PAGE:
Home Canning Season Tips for Success

by Angela Treadaway, Regional Extension Agent, Food Safety & Quality


Home Canning Season is just around the corner.  Many have started gardens and produce will soon be ready to harvest and start preserving.  Jars and canning lids became scarce last year and appears that they may be again this year.  You may have to order online in bulk just be careful to make sure you are buying standard canning jars and lids that can be safely used to preserve your produce.  Here are some more tips for success:



  • Start with a research-tested Just because a recipe is in print, doesn’t mean it’s safe for you and your family.  Start with a recipe that has been tested to make sure that the product is safe and high quality. A great place to begin is with the recipes from the National Center for Home Food Preservation www.uga.edu/nchfp/ Some states, such as Alabama, have recipe books that have been developed to ensure safe canning no matter where you live in the state:  www.aces.edu/foodsafety/
  • Use recipes that are up to We all want to continue with those tried-and-true recipes, but canning recommendations have changed dramatically over the last 15 years. If you are using recipes that date before 1994, then it’s a good idea to set those aside and find an up-to-date recipe that has been tested for safety.
  • Start with equipment in good working order. A boiling water canner should have a flat bottom, so that it fits nicely on the stove top, and a tight-fitting lid. A pressure canner will have either a dial- gauge or a weighted gauge. Dial gauge canners should be tested every year for Most county extension offices will test dial gauge canners for free! (This is certainly true in Alabama) If you have a Presto dial gauge canner, or any other type of pressure canner with a dial gauge contact your local county extension office and see when you can have your tested. Replace canner gaskets every 2-3 years. There is information to help you successfully use your pressure canner: Using Pressure Canners  www.uga.edu/nchfp/publications/uga/using_press_canners.html .  You can also find classes by following us at www.aces.edu/foodsafety and on our Facebook page @acesfoodsafety
  • Assemble jars and other Use only standard home canning jars, not old mayonnaise jars, and check these to make sure they are not chipped or cracked. Always use 2-piece lids; purchase lids new each year (the sealing compound will break down on storage) and sort through screw bands to make sure they are not rusted. It’s fine to reuse canning jars, as long as they are not chipped or cracked. Garage sales can be great places to locate used canning jars, just make sure they were designed for canning. Other items that come in handy for home canning include jar fillers, tongs, and lid wands.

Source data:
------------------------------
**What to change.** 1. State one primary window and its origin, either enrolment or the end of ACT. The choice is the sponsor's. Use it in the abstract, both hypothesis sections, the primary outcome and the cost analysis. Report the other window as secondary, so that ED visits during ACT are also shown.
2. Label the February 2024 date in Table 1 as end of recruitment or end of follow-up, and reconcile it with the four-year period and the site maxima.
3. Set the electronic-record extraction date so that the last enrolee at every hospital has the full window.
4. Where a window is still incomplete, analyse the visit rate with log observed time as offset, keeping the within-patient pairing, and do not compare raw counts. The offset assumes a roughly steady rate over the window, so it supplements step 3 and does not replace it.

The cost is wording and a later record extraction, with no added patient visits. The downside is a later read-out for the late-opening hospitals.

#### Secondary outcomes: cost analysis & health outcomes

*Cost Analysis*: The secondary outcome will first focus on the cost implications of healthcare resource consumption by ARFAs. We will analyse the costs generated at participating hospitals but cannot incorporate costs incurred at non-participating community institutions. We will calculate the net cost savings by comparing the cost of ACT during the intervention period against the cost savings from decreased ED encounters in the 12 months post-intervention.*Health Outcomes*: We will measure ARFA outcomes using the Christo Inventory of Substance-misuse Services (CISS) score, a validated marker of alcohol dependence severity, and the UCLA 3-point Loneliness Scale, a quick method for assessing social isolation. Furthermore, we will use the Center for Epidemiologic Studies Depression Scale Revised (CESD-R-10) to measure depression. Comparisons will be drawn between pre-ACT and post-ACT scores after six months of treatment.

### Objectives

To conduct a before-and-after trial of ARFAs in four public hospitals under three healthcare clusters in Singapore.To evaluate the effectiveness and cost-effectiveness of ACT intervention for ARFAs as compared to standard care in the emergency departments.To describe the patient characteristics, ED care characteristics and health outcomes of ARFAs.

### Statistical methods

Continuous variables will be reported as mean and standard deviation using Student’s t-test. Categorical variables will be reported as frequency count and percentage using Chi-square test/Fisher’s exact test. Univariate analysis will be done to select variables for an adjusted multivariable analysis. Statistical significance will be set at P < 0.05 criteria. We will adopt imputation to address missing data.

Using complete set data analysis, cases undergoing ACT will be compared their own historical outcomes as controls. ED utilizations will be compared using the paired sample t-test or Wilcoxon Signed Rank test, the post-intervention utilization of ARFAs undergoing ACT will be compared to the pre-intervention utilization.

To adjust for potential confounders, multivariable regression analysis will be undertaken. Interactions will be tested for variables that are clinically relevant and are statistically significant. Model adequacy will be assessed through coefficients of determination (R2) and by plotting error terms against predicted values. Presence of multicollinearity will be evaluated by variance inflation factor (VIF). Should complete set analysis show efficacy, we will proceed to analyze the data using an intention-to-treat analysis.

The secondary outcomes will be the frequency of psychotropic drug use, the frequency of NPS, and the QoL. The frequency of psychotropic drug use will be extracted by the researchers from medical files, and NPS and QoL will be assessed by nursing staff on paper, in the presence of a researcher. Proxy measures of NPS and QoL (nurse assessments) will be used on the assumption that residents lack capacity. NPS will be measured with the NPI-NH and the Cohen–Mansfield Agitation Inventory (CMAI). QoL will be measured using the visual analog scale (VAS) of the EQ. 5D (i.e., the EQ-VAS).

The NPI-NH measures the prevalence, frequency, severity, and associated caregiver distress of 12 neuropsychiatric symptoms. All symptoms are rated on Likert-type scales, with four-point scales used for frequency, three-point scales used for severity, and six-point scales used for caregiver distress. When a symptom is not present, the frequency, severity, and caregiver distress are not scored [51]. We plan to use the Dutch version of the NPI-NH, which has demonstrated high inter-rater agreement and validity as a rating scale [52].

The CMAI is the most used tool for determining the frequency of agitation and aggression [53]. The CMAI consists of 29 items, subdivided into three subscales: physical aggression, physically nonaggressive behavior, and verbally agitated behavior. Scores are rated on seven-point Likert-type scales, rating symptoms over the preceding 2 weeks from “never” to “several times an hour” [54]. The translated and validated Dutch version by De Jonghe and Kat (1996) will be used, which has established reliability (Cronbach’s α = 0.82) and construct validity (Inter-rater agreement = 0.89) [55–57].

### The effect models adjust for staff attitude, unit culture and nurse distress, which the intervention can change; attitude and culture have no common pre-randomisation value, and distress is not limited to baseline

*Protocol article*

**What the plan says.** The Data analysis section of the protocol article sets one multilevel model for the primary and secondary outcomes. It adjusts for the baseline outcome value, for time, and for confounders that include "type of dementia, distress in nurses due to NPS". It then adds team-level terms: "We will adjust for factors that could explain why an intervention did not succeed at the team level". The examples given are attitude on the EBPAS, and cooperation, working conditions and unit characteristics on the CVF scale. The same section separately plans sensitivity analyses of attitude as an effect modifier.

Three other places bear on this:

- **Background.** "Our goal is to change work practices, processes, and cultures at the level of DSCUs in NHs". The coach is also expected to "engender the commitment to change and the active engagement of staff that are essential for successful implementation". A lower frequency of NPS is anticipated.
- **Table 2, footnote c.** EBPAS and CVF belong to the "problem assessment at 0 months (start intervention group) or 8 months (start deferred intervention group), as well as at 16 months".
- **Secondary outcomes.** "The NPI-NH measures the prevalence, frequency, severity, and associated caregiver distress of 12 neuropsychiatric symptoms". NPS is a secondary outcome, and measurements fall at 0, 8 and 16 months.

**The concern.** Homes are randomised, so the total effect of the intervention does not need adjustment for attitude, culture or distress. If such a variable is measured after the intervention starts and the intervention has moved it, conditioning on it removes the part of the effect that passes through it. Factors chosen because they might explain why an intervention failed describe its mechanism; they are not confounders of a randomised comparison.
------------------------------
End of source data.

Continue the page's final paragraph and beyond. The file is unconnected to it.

• Leave your creativity behind! Home canning is one area where being creative can lead to food safety disasters. So begin with an up-to-date, research-tested recipe and carefully follow the Don’t make ingredient substitutions, unless they are allowed, and follow the recipe directions through all the steps. Don’t substitute dishwasher canning, oven canning, or open-kettle canning for an approved canning method – boiling water canning or pressure canning.

And remember, at the end of the day, a sealed canning jar does not indicate that the food inside is safe. A sealed jar simply means that the jar is sealed. You can do a lot of things wrong and still get a jar to seal!   As a safety precaution for properly canned foods, boil low-acid foods (i.e. vegetables, meats, fish) 10-11 minutes before eating to destroy any botulism toxin that might be present. If food looks spoiled, foams, or has a strange odor during heating, throw it out.

Follow these easy steps for safely preserving your garden’s bounty to enjoy all year round.

If you need further information or have questions you can always call your local County Extension Office or www.aces.edu/go/foodpreservationsafety for the latest science-based information and recipes for all your canning needs.




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As the Bibb County Coordinator for Alabama Extension, Michelle Giddens coordinates the implementation of all Extension programs in Bibb County in many program areas. These program areas include 4-H and Youth Development, Animal Sciences, Food Safety and Quality, Forestry, Wildlife and Natural Resources, Human Nutrition, Diet and Health, Family and Child Development, Family Resource Management and Workforce Development, Commercial Horticulture, Home Grounds, Gardens and Home Pests, Farm and Agribusiness Management, and Community and Economic Development. Her experience includes with the eXtension Initiative at the University of Nebraska and with the eXtension Foundation; California State University, Fresno and Central Community College in Grand Island, NE. She currently serves on the board for Brierfield Fire and Rescue, a volunteer fire department serving Brierfield and Six Mile communities in Alabama